Donald Trump’s prohibitive lead in the GOP presidential primary is undeniable, and he continues to dominate the headlines. But there is another conversation Granite State Republicans are having: “What are you hearing about Nikki Haley?”
The former South Carolina governor and U.N. ambassador has been generating buzz among GOP activists and insiders, and the volume ticked up this week — along with her numbers in two new polls.
In the CNN/UNH Survey Center poll that dropped on Wednesday, Trump had 39 percent support, but that was down from the 42 percent he had a few months ago. Meanwhile, Haley surged over the summer from five to 12 percent in the Granite State, enough for third place behind Vivek Ramaswamy (13 percent). Ron DeSantis had fallen to fifth place.
On Thursday came the InsiderAdvantage poll with Trump at 42 percent and Haley in second place at 14 percent among local primary voters. Chris Christie was in third, while DeSantis was in fourth with just eight percent support.
Many political observers credit Haley’s “exceeds expectations” debate performance with her growing support. Others say underwhelmed DeSantis supporters are drifting toward Haley. Still others say she is being rewarded for her on-the-ground campaign style, holding more than 40 town halls across New Hampshire.
And Haley, 51, will be at the New Hampshire Institute of Politics Friday morning giving what her campaign is calling a major speech on economic policy. She is expected to call for lower taxes, spending cuts, and regulatory reform — all traditionally popular policies with Granite State Republicans in the pre-Trump era.
“Nikki Haley is running hard in New Hampshire,” said longtime New Hampshire GOP strategist Jim Merrill. “She has embraced the intimacy that a Granite State campaign demands, and voters are starting to respond. Her gains in recent weeks are a testament to the time she has put in here, earning votes with sweat equity and southern charm.”
Veteran GOP communications expert Alicia Xanthopoulos says Granite Staters are “definitely” giving Haley a look. “She’s on the rise in the polls, with the chattering class and, most importantly, the average voters.”
Whatever the reason, Haley is trying to take advantage of the moment. She sent an email to supporters (and potential small-dollar donors) touting her recent successes.
“The polls speak for themselves on how much ground we’ve gained since the first debate,” Haley wrote. “I doubled my support in Iowa. I placed second in a New Hampshire poll I rose to second in South Carolina. And nationally, I’m proving I’m the only candidate who can defeat Biden and Harris.”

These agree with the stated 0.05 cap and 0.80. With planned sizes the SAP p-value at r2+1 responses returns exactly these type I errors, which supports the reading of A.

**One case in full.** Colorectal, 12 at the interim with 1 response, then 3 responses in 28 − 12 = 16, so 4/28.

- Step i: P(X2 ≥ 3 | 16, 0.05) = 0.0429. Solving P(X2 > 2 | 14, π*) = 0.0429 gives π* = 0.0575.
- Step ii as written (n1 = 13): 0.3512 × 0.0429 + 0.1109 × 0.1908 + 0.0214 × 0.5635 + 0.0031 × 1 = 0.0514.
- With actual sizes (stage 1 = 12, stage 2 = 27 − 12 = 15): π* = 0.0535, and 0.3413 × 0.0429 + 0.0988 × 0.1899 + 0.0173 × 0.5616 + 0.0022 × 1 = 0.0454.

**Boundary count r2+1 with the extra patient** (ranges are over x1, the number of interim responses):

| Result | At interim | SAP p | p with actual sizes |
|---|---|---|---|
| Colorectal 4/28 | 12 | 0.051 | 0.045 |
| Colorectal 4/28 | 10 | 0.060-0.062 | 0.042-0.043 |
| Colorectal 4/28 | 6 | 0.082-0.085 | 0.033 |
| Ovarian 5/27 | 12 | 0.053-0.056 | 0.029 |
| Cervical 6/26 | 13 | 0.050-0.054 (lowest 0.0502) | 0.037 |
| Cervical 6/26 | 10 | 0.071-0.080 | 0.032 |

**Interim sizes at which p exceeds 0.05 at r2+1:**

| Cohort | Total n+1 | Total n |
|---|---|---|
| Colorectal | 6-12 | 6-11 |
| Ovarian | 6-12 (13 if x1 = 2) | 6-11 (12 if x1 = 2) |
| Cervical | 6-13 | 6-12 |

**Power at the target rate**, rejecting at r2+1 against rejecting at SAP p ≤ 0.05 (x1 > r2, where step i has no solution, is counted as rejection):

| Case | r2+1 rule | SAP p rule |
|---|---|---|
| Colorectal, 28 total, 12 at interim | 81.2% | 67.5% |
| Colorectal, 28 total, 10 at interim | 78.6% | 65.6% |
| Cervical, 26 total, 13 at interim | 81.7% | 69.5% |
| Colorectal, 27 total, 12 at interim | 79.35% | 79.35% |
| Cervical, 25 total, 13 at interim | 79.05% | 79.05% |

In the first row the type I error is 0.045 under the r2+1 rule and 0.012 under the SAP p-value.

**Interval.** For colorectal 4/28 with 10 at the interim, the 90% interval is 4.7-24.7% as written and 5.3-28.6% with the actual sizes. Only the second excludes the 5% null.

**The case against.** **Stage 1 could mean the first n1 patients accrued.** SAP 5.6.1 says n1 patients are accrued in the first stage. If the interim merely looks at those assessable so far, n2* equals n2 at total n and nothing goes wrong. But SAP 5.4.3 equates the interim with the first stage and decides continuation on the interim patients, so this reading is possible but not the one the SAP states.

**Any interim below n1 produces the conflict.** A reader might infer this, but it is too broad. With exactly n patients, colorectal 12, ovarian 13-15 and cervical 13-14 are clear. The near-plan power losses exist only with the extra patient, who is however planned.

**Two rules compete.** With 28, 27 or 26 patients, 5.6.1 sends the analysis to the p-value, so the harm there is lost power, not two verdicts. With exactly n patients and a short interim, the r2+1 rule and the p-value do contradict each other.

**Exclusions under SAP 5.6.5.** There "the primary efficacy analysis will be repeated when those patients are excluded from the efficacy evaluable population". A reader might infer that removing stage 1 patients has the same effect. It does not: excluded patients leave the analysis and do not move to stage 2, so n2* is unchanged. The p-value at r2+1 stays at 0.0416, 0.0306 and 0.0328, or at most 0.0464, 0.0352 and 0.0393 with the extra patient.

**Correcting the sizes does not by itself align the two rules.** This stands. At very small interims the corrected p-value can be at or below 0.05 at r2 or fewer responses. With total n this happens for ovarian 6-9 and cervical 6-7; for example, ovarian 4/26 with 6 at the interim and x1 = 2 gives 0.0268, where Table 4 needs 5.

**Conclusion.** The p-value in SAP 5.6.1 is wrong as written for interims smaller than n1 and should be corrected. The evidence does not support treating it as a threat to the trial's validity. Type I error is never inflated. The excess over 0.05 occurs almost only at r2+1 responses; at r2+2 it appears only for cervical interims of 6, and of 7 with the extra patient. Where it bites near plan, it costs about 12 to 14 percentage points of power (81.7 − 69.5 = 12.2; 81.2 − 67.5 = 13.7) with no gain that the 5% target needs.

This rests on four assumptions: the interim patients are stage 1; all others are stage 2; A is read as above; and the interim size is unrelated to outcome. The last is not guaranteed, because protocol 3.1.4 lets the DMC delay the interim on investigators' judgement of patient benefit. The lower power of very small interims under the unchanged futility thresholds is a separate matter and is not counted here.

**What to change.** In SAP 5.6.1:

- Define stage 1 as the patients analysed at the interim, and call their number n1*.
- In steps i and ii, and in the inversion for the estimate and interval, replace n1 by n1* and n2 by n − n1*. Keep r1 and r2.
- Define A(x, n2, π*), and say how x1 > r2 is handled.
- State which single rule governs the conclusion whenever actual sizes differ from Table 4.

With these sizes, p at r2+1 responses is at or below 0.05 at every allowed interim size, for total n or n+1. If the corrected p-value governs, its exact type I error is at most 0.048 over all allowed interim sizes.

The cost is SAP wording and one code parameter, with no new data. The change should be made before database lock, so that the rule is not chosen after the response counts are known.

Trump supporters are quick to note that while Haley may be on the upswing, she is at least 20 points behind the former president in every poll. And she has yet to face anything close to the barrage of political attacks DeSantis has endured, both from Trump and the left-leaning national media.
In February, Haley was the first candidate to announce her candidacy and challenge Trump in the GOP primary.
“You should know this about me. I don’t put up with bullies. And when you kick back, it hurts them more if you’re wearing heels,” Haley said at the time. “I’m Nikki Haley, and I’m running for president.”
Matthew Bartlett is a Nashua, N.H. native and GOP operative who divides his time between New Hampshire and D.C. says Haley “has earned her moment, and she’s done it the hard way — more than 80 events, including 50 in New Hampshire.”
“You don’t start at the top of the mountain, but she’s climbing, and voters are taking notice,” Bartlett added. “In presidential politics, nothing is a given, but if you work at it like she has, nothing is impossible, either.”
Xanthopoulos said Haley’s potential appeal for Granite Staters comes from “her ability to stay out of the nonsense while simultaneously having the chops from being a former governor and U.N. ambassador. Her resume shows she’s well qualified, her demeanor and style are admirable, and she demonstrates true leadership qualities.
“And, again, she’s not crazy,” Xanthopoulos added.